Reading the Bible in a Year

Christmas has come and gone and the new year is about to begin.  With the tail end of the Christmas season and the start of new resolutions comes the plan to read the Bible in a year.  If you are like me, a like a structure or a plan can be a killer for these kinds of resolutions…especially when hitting books like Numbers and Deuteronomy.

Justin Taylor wrote an extensive article, How to Read the Whole Bible in 2014, which is full of charts and various plans and some of his own commentary on Bible reading plans.  If you want to read the whole thing, jump to his link.  Otherwise, you can read an extended excerpt of his article below which contains several reading plans (including a link to an interactive site that will tell you how long it takes to read the Bible):

How to Read the Whole Bible in 2014

esvdrbDo you want to read the whole Bible?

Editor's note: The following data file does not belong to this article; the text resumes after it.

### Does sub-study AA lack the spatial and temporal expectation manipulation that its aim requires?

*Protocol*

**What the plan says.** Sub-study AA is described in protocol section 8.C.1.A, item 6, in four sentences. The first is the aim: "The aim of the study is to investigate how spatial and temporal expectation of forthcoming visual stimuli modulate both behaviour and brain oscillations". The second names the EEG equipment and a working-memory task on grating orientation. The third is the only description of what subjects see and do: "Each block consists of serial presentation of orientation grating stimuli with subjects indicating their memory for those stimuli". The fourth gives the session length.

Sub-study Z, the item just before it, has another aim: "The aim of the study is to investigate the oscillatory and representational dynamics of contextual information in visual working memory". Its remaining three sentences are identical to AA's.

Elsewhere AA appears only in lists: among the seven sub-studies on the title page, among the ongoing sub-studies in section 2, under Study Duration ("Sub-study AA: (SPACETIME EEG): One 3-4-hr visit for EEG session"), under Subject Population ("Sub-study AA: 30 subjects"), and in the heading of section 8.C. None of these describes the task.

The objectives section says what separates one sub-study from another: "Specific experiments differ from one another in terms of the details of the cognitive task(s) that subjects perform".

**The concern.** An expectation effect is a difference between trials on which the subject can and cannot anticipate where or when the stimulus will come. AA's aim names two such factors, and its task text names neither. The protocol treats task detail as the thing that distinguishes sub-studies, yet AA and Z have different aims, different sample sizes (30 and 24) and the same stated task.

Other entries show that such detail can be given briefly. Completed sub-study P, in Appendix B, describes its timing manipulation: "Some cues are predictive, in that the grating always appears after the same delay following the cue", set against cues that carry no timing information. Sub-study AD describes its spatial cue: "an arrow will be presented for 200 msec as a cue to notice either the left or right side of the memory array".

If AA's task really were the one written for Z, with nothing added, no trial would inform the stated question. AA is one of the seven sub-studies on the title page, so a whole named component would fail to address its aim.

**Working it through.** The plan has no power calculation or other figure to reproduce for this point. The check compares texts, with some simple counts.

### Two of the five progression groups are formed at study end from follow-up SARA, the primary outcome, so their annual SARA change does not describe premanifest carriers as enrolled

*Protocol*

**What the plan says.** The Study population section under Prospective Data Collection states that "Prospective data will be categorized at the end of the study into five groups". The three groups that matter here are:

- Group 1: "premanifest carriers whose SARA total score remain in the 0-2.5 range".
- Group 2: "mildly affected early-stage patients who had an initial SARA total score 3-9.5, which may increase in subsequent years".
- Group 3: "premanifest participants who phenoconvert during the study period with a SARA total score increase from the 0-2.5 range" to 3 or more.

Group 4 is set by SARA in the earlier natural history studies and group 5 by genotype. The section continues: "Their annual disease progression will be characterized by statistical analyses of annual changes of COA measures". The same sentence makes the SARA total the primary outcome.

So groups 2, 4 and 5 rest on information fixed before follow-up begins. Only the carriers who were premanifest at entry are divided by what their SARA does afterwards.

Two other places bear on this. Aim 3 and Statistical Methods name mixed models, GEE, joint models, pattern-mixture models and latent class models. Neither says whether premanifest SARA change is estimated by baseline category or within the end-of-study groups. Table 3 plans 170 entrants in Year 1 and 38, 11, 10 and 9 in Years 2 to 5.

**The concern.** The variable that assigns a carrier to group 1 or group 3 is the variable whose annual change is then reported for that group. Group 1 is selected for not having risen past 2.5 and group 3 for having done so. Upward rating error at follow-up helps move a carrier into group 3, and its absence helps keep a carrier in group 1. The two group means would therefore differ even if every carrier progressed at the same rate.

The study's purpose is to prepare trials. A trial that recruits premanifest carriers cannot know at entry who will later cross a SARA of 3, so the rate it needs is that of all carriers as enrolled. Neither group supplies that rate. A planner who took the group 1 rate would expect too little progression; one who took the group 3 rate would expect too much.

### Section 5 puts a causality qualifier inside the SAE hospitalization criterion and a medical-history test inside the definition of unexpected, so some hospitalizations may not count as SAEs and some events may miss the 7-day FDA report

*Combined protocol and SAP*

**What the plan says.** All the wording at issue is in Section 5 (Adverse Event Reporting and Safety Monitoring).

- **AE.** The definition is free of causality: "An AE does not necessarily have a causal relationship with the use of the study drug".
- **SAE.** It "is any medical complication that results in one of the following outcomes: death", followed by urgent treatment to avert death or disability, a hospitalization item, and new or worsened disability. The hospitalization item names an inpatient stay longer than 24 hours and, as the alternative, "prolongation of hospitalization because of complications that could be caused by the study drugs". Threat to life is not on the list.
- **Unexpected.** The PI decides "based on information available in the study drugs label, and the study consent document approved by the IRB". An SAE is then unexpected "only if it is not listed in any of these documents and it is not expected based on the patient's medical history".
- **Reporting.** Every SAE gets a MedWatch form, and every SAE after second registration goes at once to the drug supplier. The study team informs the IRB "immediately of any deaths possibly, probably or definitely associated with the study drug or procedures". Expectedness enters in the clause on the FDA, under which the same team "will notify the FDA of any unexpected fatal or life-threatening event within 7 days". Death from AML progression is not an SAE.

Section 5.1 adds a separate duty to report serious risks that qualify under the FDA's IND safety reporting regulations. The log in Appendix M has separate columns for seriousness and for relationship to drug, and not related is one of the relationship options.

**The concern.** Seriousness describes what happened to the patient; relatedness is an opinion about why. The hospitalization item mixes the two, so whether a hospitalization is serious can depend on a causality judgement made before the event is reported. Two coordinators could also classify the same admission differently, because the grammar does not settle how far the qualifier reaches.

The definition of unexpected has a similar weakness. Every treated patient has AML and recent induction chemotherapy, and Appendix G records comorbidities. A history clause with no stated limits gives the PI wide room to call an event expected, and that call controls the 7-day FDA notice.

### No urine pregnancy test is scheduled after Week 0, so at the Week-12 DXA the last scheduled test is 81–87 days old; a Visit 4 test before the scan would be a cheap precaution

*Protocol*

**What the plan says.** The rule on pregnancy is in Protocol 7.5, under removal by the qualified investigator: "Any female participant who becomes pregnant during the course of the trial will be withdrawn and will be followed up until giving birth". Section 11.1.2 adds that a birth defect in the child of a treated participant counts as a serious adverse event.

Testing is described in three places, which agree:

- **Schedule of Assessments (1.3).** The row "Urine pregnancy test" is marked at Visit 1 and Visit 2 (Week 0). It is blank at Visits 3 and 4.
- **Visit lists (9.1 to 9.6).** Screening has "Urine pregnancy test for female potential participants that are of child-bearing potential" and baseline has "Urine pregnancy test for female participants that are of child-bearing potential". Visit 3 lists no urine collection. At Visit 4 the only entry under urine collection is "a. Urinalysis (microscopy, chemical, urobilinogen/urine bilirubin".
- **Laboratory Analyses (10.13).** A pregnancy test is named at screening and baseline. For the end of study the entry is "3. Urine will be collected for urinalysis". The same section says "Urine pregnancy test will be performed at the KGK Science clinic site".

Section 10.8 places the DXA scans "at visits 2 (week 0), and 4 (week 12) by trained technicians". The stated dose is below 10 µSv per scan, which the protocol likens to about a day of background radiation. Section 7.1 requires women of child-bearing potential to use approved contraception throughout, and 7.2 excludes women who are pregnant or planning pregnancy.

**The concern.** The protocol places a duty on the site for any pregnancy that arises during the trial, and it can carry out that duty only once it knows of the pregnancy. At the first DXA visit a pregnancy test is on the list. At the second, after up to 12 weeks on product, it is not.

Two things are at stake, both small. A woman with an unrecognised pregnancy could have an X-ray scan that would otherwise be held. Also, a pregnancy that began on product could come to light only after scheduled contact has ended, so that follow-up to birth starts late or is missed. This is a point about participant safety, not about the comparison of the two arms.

The average person reads 200 to 250 words per minute; there are about 775,000 words in the Bible; therefore it takes less than 10 minutes a day to read the whole Bible in a year.

(For those who like details, there’s a webpage devoted to how long it takes to read each book of the Bible. And if you want a simple handout that has every Bible book with a place to put a check next to every chapter, go here.)

Audio Bibles are usually about 75 hours long, so you can listen to it in just over 12 minutes a day.

But the point is not merely to read the whole thing to say you’ve done it or to check it off a list. The Bible itself never commands that we read the Bible through in a year. What is commends is knowing the whole counsel of God (Acts 20:27) and meditating or storing or ruminating upon God’s self-disclosure to us in written form (Deut. 6:732:46Ps. 119:1115239399143:5).

As Joel Beeke writes:

As oil lubricates an engine, so meditation facilitates the diligent use of means of grace (reading of Scripture, hearing sermons, prayer, and all other ordinances of Christ), deepens the marks of grace (repentance, faith, humility), and strengthens one’s relationships to others (love to God, to fellow Christians, to one’s neighbors at large).

Thomas Watson put it like this: “A Christian without meditation is like a solider without arms, or a workman without tools. Without meditation the truths of God will not stay with us; the heart is hard, and the memory is slippery, and without meditation all is lost.”